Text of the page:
This cut is best used for dishes that take time to cook, like soups, stocks, pots of beans, or braised greens. With enough time, the hock will diffuse and spread a rich, salty, smoky flavor. In the end, you can simply strain out any fatty bits that are left over and pull apart hock to find and add some of the tender meat directly against the bone and add it back in.
4. The Loin Cut & Its Subprimal Cuts
Pork loin (not to be confused with pork tenderloin which is a retail cut from this primal cut) refers to the whole backside of the animal. From it comes some of the leaner meat, but also some of the most popular retail cuts that you’ll find at the butcher.
Some of the pieces that come from the loin include:
- Lard (again to use as shortening)
- Loin roast center cut
- Pork chops (cut from the bone-in area)
- Pork loin steaks (cut from the boneless middle)
- Sirloin pork roast
- Pork tenderloin (frenched and whole)
There are plenty of ways to prepare the tasty loin cuts from this area. You just want to cook them with care so they don’t overcook and dry out.
5. The Belly Cut & Its Subprimal Cuts
Moving down beneath the loin, the belly cut offers a great selection of very tender meat. The cuts from this part of the pig are rich and fatty. There are some great cuts to choose from, especially if you’re expecting to host a large crowd.
The following subprimal cuts come from the belly:
- Spare ribs
- Pancetta (the Italian delicacy)
Keep in mind if you like pancetta, that it’s different from prosciutto (which is taken from the hind leg area.) This leads us to the final and most well-known primal cut.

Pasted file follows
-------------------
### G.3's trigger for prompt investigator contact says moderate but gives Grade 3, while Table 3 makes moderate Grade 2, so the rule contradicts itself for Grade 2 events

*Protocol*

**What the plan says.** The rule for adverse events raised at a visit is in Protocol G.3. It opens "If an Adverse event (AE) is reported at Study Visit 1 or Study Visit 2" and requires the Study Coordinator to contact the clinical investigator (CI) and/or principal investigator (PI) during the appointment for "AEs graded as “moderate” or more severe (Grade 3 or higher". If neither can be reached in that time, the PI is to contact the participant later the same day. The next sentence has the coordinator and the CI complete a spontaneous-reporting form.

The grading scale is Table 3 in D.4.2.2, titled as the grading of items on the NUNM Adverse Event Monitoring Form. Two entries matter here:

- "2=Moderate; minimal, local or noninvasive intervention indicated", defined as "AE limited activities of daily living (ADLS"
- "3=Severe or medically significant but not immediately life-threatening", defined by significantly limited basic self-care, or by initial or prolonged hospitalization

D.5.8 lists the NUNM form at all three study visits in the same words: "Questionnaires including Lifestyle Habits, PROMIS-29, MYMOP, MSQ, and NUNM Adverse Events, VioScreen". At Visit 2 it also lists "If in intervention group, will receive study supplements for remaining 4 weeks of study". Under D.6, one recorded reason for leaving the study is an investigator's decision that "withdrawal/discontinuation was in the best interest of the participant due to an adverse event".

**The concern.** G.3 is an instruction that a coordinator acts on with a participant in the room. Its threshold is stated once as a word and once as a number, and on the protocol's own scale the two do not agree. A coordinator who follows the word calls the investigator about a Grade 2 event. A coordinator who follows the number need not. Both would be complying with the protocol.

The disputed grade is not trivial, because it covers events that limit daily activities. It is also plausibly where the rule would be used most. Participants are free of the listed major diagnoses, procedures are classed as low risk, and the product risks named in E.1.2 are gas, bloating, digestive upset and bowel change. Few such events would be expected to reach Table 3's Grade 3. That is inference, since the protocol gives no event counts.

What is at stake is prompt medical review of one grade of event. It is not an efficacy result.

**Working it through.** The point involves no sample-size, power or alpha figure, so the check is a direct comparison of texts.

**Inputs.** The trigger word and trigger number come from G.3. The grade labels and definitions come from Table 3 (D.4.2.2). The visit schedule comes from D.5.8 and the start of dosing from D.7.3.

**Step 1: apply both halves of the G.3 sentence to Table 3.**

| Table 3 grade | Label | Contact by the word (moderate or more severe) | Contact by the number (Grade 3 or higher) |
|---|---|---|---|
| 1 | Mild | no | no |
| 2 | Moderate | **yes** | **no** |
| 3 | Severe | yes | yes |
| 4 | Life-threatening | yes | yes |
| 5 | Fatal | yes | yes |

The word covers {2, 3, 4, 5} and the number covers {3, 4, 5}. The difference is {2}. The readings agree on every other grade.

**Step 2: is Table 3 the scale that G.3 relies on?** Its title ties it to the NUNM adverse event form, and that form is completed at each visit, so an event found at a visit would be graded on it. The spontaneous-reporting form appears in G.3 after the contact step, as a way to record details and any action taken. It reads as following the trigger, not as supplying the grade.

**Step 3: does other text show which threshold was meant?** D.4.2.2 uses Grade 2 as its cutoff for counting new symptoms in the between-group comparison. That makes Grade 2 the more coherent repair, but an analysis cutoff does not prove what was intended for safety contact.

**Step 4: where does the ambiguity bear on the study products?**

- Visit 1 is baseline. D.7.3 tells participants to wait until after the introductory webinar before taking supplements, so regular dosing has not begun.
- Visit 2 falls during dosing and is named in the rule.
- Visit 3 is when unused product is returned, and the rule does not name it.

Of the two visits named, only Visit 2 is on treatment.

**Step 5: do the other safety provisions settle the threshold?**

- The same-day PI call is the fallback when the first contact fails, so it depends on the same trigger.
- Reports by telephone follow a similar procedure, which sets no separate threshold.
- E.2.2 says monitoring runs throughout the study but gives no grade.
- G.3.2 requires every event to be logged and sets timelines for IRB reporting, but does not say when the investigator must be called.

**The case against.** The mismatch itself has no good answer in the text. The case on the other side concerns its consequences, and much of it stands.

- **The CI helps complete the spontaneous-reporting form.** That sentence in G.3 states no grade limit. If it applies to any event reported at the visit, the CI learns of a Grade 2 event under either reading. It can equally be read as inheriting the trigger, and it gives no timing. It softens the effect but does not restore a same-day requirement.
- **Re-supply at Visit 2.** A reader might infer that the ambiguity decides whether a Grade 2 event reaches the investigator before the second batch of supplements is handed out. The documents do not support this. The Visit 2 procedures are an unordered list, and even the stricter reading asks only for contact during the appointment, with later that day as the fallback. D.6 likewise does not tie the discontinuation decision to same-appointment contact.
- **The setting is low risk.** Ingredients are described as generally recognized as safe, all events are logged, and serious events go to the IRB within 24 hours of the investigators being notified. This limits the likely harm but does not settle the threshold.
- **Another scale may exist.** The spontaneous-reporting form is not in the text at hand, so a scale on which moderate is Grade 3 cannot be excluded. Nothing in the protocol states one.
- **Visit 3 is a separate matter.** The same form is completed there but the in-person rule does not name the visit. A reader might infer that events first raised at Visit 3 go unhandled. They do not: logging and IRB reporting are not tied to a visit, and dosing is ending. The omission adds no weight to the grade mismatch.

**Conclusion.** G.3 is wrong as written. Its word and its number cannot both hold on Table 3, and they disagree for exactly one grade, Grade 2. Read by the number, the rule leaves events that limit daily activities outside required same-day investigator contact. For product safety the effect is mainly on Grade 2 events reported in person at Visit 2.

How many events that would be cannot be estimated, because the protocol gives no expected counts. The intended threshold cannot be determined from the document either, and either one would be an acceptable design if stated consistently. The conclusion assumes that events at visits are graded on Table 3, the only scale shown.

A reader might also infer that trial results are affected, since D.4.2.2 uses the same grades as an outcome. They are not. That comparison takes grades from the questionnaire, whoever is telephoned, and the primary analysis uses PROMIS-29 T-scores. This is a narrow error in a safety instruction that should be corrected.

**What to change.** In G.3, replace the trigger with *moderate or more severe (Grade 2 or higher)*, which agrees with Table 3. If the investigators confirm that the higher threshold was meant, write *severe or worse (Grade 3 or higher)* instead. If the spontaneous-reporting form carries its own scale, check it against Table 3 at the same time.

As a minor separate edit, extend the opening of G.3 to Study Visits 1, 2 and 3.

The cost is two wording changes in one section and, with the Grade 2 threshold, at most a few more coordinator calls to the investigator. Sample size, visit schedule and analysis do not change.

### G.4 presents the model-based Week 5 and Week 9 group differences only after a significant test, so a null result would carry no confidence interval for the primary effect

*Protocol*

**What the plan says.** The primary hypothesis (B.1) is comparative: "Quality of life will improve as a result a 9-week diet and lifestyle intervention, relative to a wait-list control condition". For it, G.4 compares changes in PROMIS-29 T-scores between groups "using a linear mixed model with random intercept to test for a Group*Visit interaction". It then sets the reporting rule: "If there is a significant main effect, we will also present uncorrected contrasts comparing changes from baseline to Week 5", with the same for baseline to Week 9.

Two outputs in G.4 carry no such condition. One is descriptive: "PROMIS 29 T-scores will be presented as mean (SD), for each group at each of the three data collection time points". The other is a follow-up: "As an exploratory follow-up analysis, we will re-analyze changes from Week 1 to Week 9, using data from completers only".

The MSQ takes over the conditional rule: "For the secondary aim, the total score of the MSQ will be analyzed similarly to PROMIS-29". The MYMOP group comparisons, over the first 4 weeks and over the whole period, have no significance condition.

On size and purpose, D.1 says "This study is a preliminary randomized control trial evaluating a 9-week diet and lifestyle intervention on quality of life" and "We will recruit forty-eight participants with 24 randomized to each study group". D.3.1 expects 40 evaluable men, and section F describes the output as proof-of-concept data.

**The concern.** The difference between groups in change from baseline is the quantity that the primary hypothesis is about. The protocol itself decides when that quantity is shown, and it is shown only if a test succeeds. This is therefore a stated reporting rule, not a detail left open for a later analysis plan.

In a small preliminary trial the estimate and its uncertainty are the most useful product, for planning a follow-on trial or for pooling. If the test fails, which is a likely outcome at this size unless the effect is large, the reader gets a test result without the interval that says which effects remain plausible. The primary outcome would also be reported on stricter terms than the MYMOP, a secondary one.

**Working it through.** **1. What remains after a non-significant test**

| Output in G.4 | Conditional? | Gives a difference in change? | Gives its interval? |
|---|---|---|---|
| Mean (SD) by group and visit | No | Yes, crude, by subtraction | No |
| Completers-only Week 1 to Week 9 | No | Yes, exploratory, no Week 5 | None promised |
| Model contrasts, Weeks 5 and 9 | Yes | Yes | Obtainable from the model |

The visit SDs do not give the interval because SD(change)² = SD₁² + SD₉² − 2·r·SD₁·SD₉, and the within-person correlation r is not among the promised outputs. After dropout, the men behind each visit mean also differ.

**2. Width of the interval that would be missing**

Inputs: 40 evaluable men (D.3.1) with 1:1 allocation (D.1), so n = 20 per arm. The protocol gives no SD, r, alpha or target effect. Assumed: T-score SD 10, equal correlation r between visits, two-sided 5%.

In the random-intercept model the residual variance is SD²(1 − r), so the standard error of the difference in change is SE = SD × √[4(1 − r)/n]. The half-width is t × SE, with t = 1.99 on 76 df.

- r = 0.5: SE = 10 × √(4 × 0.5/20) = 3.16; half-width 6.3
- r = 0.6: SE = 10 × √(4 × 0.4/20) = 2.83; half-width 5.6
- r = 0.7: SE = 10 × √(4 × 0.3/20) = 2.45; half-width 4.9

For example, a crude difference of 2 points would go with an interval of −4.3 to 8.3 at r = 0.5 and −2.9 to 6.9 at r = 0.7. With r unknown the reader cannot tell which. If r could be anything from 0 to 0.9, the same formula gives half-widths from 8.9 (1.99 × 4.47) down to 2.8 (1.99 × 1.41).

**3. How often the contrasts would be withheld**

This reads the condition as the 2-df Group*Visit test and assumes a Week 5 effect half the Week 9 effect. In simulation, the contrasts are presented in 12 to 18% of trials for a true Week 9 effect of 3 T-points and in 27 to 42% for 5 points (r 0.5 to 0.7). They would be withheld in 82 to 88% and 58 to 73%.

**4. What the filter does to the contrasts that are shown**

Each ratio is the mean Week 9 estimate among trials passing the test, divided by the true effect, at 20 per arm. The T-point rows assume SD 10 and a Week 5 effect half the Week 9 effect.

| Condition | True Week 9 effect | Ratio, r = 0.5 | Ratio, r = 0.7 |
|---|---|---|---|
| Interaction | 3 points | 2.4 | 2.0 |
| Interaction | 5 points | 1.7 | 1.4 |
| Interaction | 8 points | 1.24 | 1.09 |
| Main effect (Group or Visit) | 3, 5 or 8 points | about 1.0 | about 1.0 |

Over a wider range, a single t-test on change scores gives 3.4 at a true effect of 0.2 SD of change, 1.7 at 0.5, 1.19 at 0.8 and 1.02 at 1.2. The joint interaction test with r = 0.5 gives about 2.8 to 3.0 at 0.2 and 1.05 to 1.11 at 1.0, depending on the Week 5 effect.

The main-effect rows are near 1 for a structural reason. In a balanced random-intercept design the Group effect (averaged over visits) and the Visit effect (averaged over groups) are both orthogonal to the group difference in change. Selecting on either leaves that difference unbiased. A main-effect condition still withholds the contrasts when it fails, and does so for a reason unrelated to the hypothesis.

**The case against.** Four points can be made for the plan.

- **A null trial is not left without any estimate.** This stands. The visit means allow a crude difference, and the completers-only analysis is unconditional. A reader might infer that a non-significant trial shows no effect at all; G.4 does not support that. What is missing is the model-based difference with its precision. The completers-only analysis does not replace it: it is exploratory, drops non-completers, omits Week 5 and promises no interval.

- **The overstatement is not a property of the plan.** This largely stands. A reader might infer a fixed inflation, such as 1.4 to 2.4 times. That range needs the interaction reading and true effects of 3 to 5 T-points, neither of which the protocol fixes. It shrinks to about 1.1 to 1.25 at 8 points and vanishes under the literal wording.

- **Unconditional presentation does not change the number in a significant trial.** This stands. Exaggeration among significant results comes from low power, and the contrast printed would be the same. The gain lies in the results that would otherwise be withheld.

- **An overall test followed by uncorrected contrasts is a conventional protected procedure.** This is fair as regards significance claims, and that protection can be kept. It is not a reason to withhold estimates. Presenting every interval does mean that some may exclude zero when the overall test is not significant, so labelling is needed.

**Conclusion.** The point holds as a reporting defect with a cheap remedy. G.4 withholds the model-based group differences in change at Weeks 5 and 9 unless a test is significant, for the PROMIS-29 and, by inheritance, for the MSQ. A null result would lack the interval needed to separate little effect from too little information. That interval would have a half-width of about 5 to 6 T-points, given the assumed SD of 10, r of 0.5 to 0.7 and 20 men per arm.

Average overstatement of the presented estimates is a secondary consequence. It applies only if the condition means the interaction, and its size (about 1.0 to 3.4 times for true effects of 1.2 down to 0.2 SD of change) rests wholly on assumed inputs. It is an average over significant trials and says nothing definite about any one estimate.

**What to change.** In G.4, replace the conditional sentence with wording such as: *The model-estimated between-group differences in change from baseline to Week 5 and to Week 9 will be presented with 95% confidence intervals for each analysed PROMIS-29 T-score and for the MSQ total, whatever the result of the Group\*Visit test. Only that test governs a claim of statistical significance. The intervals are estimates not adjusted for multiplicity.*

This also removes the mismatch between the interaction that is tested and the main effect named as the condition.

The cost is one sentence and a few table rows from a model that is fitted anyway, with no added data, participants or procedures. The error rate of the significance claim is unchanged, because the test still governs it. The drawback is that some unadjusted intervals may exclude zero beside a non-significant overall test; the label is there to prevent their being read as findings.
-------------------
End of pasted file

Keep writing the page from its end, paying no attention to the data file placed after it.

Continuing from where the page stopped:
6. The Leg Cut & Its Subprimal Cuts
Contrary to what you might think, pork leg in butchering terms actually refers to the hindquarters of the animal. The meat is a little bit leaner here given the area of the pig it’s taken from, but it’s a popular cut especially around the holidays.
Pork leg is usually cured into ham or dry-cured and aged to produce prosciutto. Some of the cuts you’ll see for sale from this area include:
- Ham steak
- Pork cutlets
- Shank ham
- Rump ham
Pork leg can be boned and cut into smaller pieces. But you’ll find a lot of pork leg is used to make one of the most popular holiday dishes — ham.
FAQs About Types of Pork Cuts
So now that you know your pork leg primal cut from a hock cut, here are some of the top questions we hear when people shop for freshly butchered meat.
What part of the pig does ham come from?
As mentioned above, ham comes from the “pork leg” primal cut. It’s taken from the back end region of the animal and can be sold as bone-in, spiral cut (which has some bone in), or boneless.
What is the most expensive cut of pork?
It’s usually the pork tenderloin (also called pork tender or fillet). A lot of the other loin cuts tend to err on the more expensive side since it has some high-quality meat to offer.
What Is Coppa (Capicola?)
Familiar with Italian food and wondering about coppa? It’s made with meat from the pork shoulder area, close to the head.
Which pork cuts are lean?
While we think of pork as fatty meat, you might be surprised to learn that several pork cuts are as lean if not leaner than chicken. Some of the leanest cuts to shop include:
- Top loin chop
- Top loin roast
- Sirloin roast
- Pork chop
Pork steak vs. pork chop — what’s the difference?
It all comes down to where the meat is cut from. A pork steak is taken from the shoulder primal cut and a pork chop comes from the loin primal cut.